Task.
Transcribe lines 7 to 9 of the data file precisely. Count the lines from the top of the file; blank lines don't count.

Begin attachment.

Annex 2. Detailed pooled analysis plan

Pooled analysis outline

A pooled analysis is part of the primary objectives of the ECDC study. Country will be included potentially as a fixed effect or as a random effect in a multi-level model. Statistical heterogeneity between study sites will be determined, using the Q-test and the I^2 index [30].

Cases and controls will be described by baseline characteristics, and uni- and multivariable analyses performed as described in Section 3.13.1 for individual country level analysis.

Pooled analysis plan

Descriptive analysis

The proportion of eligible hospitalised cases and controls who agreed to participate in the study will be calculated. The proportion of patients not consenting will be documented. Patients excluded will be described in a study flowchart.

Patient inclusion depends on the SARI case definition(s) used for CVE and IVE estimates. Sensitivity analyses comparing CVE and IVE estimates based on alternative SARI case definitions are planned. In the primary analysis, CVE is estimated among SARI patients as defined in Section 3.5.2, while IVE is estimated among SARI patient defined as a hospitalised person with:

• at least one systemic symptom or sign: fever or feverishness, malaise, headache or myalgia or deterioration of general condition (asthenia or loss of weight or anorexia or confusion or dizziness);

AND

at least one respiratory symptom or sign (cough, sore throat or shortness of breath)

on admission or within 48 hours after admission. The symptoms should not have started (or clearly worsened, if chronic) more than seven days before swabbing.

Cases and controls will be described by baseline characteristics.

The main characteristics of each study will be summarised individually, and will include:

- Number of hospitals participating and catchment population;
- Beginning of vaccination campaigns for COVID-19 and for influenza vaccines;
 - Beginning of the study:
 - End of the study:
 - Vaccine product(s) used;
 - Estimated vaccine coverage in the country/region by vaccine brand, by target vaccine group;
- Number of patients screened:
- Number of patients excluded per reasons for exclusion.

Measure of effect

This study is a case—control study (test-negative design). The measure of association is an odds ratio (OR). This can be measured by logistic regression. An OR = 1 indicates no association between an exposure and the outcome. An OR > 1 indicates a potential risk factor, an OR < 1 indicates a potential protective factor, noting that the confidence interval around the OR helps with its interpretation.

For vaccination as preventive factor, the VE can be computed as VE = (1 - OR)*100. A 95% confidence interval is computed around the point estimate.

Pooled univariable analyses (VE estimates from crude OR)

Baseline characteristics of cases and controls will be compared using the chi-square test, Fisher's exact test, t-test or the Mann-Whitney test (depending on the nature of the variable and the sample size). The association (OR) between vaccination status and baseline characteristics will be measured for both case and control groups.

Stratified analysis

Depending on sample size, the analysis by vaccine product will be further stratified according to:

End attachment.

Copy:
The proportion of eligible hospitalised cases and controls who agreed to participate in the study will be calculated. The proportion of patients not consenting will be documented. Patients excluded will be described in a study flowchart.

Patient inclusion depends on the SARI case definition(s) used for CVE and IVE estimates. Sensitivity analyses comparing CVE and IVE estimates based on alternative SARI case definitions are planned. In the primary analysis, CVE is estimated among SARI patients as defined in Section 3.5.2, while IVE is estimated among SARI patient defined as a hospitalised person with:

• at least one systemic symptom or sign: fever or feverishness, malaise, headache or myalgia or deterioration of general condition (asthenia or loss of weight or anorexia or confusion or dizziness);